Pell City to spend $748,000 on paving in new year
PELL CITY — City Manager Patrick Draper said the city could start its new $748,000 road paving project by March.

“It depends on the weather,” Draper said, adding that warm weather is required for road paving.

He said Mill Village roads scheduled for repaving are at the top of the project list.

Roads in the Mill Village scheduled for repaving this fiscal year include 29th Street, and 3-7th avenues north.

Other streets tentatively scheduled for repaving in March include a section of Pleasant Valley at Old Coal City Road, Mays Drive, Jeanne Pruitt Drive, Sage Drive, Morning Glory, 23rd Street, Moss Hill, Nathan Lane, Mays Bend Drive, Well Pump Road, Posey Drive, Third and Fourth avenues south at 19th Street, and patching at Morningside subdivision.

“The roads ya’ll are talking about are in bad need (of paving),” Councilman Terry Templin said at a recent council meeting. “I’m glad this is going to be taken care of.”

Other road work included in the project is striping on the Jefferson State Parkway, crosswalk striping at 3rd Avenue North at First Baptist Church, the construction of a merge lane at First Avenue South and 21st Street, and some road work at the corner of the old Nufab.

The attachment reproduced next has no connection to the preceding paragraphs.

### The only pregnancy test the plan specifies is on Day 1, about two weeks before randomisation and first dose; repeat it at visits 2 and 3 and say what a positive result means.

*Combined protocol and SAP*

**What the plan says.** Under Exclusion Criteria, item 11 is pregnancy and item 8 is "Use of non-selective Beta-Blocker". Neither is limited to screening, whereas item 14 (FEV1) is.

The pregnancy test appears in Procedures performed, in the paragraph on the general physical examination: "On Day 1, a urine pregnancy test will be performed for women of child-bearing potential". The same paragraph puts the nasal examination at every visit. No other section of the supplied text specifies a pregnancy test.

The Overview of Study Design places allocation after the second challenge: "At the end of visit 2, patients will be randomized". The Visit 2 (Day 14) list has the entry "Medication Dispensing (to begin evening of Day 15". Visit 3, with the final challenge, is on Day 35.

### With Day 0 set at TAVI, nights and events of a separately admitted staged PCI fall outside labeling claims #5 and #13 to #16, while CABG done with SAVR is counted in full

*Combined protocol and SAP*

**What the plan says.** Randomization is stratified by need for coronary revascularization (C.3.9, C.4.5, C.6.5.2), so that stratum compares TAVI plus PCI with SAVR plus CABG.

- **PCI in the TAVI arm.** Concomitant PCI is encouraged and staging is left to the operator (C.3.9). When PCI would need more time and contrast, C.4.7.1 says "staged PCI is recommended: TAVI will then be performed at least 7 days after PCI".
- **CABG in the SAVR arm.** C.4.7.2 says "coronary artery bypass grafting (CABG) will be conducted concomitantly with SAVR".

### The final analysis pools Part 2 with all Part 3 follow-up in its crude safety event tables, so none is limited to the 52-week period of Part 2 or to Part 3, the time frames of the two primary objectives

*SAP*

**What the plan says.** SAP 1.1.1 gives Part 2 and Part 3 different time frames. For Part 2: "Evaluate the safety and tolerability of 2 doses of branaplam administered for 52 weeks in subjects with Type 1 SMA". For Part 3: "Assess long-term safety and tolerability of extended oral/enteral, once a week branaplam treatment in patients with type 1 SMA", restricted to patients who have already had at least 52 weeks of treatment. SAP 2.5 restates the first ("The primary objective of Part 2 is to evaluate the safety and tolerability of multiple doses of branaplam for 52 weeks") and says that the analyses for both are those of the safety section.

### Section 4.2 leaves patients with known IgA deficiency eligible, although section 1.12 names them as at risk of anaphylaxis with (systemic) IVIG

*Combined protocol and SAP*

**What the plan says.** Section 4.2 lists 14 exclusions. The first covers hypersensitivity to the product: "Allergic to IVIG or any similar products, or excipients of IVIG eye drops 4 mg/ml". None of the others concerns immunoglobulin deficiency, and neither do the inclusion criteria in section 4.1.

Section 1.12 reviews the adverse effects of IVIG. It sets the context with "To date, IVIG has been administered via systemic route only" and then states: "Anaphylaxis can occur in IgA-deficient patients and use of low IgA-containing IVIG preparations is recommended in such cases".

Officials said the list of roads to be repaved can change and other roads could be added.

At Monday night’s meeting, the council authorized Draper to solicit bids for the road paving project.

The council also authorized Draper to spend $48,700 for road striping throughout the city.

Draper said the $48,700 should pay for about 80 miles of road striping.

Council President James McGowan told Draper he would like the city to go ahead and stripe the roads as the paving is done, and striping should be included in the road paving price.

“We can do it cheaper when the road is being repaved,” McGowan said. “This is something that should be included in the price.”

Draper told the council it costs about $600 per mile for single striping and about $1,300 for double striping per mile.

Draper said the city has money on hand for the upcoming road paving project. He said the city could pay for the road project with its 4-cent and 7-cent gasoline taxes, and with money remaining from the 2006 bond issue.

“The city will have no new debt by doing this,” he said.

Draper said alleys cannot be paved at this time, because there are old water lines in the alleys that need replacing first.

“Sewer and water lines are behind the businesses downtown,” he said.

Contact David Atchison at

© 2012